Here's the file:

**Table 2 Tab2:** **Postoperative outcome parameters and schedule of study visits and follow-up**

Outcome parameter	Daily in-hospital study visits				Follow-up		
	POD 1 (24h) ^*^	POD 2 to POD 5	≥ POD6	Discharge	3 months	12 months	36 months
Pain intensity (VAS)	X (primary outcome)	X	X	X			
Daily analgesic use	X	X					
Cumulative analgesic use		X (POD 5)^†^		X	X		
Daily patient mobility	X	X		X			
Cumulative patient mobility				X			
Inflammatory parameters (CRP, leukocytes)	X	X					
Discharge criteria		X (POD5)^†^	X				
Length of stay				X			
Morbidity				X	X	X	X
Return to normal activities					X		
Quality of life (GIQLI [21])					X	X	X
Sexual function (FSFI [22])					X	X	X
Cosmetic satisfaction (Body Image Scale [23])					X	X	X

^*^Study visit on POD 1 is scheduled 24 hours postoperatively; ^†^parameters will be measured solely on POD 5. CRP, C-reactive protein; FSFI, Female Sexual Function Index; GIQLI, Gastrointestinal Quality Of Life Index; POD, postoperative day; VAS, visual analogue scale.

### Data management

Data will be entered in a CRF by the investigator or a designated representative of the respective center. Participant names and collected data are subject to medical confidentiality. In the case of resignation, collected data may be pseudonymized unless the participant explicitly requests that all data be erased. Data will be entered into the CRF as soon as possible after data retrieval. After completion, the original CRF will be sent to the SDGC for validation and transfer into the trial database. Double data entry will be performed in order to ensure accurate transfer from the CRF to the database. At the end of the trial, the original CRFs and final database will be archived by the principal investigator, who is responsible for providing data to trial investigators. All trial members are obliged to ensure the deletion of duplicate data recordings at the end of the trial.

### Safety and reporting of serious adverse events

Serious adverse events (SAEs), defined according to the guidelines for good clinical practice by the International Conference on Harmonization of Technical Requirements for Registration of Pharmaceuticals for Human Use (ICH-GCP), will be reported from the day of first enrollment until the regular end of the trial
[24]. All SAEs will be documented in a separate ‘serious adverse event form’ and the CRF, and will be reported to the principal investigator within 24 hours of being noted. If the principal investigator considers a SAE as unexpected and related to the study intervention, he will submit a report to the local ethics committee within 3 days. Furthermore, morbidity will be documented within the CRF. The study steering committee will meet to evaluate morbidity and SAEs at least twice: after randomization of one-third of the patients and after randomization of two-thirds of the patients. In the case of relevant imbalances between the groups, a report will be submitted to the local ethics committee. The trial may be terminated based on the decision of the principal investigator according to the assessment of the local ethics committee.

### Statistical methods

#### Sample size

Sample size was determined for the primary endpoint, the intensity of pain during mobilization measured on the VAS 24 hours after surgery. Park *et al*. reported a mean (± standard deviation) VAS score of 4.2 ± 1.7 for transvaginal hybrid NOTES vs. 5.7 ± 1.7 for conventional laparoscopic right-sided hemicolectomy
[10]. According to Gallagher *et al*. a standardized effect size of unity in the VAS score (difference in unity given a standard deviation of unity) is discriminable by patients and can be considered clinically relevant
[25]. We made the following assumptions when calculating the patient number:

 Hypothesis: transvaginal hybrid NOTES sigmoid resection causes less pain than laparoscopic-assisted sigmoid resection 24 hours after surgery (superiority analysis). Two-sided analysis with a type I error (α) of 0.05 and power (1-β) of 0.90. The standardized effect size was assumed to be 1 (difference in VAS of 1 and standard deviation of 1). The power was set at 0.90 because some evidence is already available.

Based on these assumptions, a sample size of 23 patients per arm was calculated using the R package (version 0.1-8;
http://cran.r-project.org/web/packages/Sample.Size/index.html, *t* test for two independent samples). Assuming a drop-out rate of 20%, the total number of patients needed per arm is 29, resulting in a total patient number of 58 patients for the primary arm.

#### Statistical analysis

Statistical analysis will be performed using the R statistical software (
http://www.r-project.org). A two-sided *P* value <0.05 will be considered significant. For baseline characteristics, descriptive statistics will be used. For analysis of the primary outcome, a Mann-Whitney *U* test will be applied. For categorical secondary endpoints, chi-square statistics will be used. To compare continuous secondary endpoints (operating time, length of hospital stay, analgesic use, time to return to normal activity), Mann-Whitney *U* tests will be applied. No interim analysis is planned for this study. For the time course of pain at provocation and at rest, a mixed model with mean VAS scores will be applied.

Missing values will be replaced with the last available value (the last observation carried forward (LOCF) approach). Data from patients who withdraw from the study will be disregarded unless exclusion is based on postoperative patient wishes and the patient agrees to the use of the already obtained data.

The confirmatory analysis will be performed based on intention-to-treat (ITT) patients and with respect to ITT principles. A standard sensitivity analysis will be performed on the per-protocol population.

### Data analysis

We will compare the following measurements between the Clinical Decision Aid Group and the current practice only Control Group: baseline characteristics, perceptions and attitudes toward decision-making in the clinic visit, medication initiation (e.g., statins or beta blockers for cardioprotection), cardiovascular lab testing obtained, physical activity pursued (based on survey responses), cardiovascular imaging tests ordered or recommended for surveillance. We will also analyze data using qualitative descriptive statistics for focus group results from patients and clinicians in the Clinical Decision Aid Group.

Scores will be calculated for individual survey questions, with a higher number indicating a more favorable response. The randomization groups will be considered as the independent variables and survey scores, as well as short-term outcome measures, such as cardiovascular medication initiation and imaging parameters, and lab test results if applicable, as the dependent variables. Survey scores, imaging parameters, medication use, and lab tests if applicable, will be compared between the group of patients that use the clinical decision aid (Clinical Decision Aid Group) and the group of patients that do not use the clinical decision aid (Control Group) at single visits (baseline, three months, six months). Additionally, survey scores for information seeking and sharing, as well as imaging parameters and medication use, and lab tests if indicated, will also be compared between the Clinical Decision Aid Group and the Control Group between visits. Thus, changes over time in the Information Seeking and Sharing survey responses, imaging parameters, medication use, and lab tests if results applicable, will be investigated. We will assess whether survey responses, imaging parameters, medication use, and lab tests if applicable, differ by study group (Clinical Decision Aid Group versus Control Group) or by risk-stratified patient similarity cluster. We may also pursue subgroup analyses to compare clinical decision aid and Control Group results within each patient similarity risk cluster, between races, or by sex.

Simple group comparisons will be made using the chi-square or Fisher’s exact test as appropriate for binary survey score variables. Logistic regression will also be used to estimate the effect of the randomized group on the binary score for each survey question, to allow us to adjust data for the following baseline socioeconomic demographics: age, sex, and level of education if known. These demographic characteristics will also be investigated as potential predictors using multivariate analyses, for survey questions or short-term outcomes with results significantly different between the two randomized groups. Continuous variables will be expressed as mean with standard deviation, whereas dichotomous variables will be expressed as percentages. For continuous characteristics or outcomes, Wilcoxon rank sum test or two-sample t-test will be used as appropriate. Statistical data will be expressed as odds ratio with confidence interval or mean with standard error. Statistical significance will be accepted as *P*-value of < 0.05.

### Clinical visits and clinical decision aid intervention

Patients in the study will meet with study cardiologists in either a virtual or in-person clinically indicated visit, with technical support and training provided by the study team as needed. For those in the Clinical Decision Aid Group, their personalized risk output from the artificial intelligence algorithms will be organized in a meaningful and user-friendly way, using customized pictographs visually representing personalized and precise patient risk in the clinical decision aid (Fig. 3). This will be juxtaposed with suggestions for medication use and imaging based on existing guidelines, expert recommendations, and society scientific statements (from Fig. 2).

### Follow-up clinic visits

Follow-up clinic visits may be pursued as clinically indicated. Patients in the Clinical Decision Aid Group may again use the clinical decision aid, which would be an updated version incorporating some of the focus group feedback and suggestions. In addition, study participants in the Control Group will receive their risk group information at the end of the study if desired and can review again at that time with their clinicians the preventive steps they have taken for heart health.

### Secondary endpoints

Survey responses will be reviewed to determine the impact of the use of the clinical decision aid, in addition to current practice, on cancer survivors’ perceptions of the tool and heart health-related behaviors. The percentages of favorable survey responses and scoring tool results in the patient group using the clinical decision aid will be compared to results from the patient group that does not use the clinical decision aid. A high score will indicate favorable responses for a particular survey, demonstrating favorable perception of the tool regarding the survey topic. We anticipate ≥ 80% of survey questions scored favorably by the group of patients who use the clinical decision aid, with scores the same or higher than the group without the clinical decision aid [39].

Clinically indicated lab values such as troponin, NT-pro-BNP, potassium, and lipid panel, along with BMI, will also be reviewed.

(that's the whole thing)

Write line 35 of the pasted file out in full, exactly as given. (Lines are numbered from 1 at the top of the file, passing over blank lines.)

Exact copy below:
The confirmatory analysis will be performed based on intention-to-treat (ITT) patients and with respect to ITT principles. A standard sensitivity analysis will be performed on the per-protocol population.